RESEARCH & DONATIONS
Support for the Pediatric IBD Programme’s Research
Why Nutrition Matters
Delayed Growth and Maturation
Delayed growth is a special issue for children and teens with Crohn’s disease, and affects 30 to 50% of patients. Growth failure is often the first symptom to appear. It results from both poor appetite and decreased absorption of nutrients from the intestine, and can delay the onset of puberty and maturation.
Weight loss is less common in patients with ulcerative colitis, but it can still occur.
Many children with IBD, especially those with Crohn’s disease, have osteoporosis (low bone density) at the time of their IBD diagnosis.
For this reason, it is very important to eat dairy products, or dairy alternatives that provide a good source of calcium and vitamin D.
To maintain good health, it is important to eat a healthy diet. You may need to change your diet according to your symptoms. When you feel well, eat according to Canada’s Food Guide and enjoy your regular diet. If you are not feeling well, you may need to be more cautious.
If your colitis is in an “active” stage, you may be more sensitive to certain types of foods. These may include “acidy” fruits and vegetables such as grapefruits (or juice), oranges (or juice), and tomatoes (or tomato sauce). Similarly, lactose in milk products causes cramping and gas for some people, and you may need to use low-lactose dairy products to manage your symptoms.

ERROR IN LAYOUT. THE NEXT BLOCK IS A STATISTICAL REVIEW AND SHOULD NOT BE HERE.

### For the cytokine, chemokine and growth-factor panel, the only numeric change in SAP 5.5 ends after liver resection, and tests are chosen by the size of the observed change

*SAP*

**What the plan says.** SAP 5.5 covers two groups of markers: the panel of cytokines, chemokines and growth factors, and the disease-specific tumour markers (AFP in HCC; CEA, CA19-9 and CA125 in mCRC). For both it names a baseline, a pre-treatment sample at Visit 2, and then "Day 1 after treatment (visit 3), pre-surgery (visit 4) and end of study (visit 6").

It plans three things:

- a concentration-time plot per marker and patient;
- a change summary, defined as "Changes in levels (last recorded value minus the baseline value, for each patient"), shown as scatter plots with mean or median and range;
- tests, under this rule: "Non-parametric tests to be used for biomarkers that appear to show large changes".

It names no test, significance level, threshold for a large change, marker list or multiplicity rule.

If you have narrowing of the ileum (part of your small intestine), you should avoid food that might get stuck in narrow places. Such foods include popcorn, corn on the cob, corn “niblets,” and nuts.
It is important to know that there is no such thing as an “IBD diet”. Everyone has different tolerances, different preferences, and unique disease challenges. It is important that you don’t make any drastic changes to your diet without speaking to your health care team.
Keeping track of your diet for a couple of weeks, using a symptom diary, may help to identify which foods cause you more issues, such as increased gas or cramping.
Get to know how your body reacts to what you feed it!
And don’t forget to speak with your clinic dietitian, who can help you with your specific dietary needs.